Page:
July 8, 2022
When it comes to Masters badminton, England are a leading light on the international stage.
Masters competition allows senior players who still know their way around the court to compete at the highest level of competition.
And a recent win in the International Nations Cup tournament was a further vindication of a strong domestic set-up in England.
That includes a standard circuit with a dozen tournaments every year, with age groups ranging from over-35s to over-70s.
Peter Emptage, the England Masters Team Manager, believes the quality of play on the circuit has never been higher.
“In terms of our organisation for Masters badminton,” he said. “We are world-leading.”
“We’ve got a superbly run domestic tournament circuit that leads to us being able to put out very strong teams.
“Our domestic circuit is better than any other in the world and we regularly get more medals that any other countries. This is over a long period as well.
“Within the English team at major competitions, we always travel with one of the biggest contingents.
“More recently other nations are starting to catch us up, but we have been ahead of the curve in the senior game for a long time.
“The competition is good and we’ve got to make sure we stay ahead of the game.”
The current team certainly seems to be doing just that.
England managed to win a thrilling final in the Perfly Nations Cup 2022 by the barest of margins against Denmark – the match decided on countback for the number of games won after a 3-3 draw.
The weekend showed just how high the level of play in the Masters game can be. The age levels may vary but the level of skill required doesn’t drop.
Emptage explains that is perhaps not surprising, considering the amount of depth he and the selectors can choose from.
“Anyone who wants to be considered to play on the international stage can do and then we select the best team we can,” he explained.
“The decisions are tough and the competition is fierce.
“But everyone who takes part on the international stage always enjoys it, that pride of representing their country.”
Some of the sport’s former top stars are regulars on the circuit, including former All England champion Nick Ponting, Olympic bronze medallist Jo Goode and Peter’s wife and former Commonwealth Games gold medallist Julie Bradbury.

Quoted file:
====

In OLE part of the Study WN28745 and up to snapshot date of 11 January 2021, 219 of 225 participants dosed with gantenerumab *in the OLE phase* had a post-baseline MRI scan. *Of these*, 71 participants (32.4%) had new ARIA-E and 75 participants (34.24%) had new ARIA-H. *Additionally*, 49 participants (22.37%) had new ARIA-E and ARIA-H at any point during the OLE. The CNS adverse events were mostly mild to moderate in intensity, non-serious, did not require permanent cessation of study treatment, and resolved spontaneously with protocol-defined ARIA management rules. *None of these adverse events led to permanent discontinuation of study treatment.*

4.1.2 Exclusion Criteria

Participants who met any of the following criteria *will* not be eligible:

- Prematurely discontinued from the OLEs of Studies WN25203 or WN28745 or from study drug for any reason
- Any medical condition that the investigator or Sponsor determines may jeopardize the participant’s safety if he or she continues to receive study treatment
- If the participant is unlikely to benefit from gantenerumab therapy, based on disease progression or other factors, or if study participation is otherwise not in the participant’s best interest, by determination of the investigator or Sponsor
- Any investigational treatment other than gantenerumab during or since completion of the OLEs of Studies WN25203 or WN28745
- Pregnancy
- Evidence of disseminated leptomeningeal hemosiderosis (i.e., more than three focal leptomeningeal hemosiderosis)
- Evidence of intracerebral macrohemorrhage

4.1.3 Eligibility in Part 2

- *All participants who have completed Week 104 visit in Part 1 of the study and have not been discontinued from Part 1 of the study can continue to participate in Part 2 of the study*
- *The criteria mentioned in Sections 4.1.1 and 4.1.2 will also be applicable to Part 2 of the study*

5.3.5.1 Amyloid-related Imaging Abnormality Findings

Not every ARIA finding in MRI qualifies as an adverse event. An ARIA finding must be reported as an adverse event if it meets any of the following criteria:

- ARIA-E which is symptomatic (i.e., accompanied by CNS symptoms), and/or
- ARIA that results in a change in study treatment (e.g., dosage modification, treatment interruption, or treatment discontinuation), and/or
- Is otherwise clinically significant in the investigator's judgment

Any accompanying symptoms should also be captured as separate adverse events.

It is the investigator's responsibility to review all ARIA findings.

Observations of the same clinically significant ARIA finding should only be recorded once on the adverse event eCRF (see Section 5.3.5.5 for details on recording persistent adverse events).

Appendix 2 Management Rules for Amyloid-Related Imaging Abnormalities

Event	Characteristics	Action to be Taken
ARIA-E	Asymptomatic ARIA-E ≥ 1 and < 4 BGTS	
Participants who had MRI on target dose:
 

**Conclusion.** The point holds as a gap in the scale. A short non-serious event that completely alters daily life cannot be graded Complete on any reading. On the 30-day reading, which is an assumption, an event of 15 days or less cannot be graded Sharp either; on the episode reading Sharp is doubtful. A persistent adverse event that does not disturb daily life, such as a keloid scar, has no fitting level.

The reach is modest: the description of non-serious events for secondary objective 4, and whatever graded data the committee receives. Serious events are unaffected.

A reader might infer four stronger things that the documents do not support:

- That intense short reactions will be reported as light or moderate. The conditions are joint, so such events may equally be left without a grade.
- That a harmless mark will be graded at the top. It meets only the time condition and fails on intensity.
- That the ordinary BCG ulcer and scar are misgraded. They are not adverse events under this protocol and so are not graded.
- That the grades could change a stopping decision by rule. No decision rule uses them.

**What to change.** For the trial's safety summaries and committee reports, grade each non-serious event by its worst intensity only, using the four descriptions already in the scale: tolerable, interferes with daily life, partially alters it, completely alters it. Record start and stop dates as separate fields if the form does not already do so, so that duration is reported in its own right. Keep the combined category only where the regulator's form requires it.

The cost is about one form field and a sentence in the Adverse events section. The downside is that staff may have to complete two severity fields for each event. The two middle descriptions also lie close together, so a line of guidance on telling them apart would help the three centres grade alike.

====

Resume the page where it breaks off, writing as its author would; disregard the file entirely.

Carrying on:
But it isn’t only the chance to play against some of the best players from days gone by that should encourage people to get involved.
As the benefits of exercise as we get older become even more obvious, the importance of senior sport cannot be underestimated.
Emptage feels this is why the Masters game will only go from strength to strength.
“I think the competition is worth promoting for this reason really,” he added.
“As people live longer and maintaining an active lifestyle is more mainstream, having a competition designed for a variety of age groups and older players, is more important than ever.
“The BWF [Badminton World Federation] are helping and driving as many people as possible to stay in the sport as they get older.
“So the events are well backed and delivered on an enormous scale.”
The numbers support this. Usually, around 400 players participate in the international All England Masters Championships, whilst at the English National Championship finals, (the pinnacle of the domestic season), there are between 300-350 shuttlers.
So, will the success continue with the senior game growing further?
Emptage believes so.
“When you play at this age you travel with so many, you enjoy the off the court as well,” he said.
“I’ve always loved the sport – but I have an even greater appreciation for it now.
“Playing Masters you travel around the world to places you would never go to normally. You meet badminton players from around the world and see the culture.
“When you’re younger and playing, you can feel pressure, trying to make something of yourself in the game. But at this stage, you can really enjoy it.”
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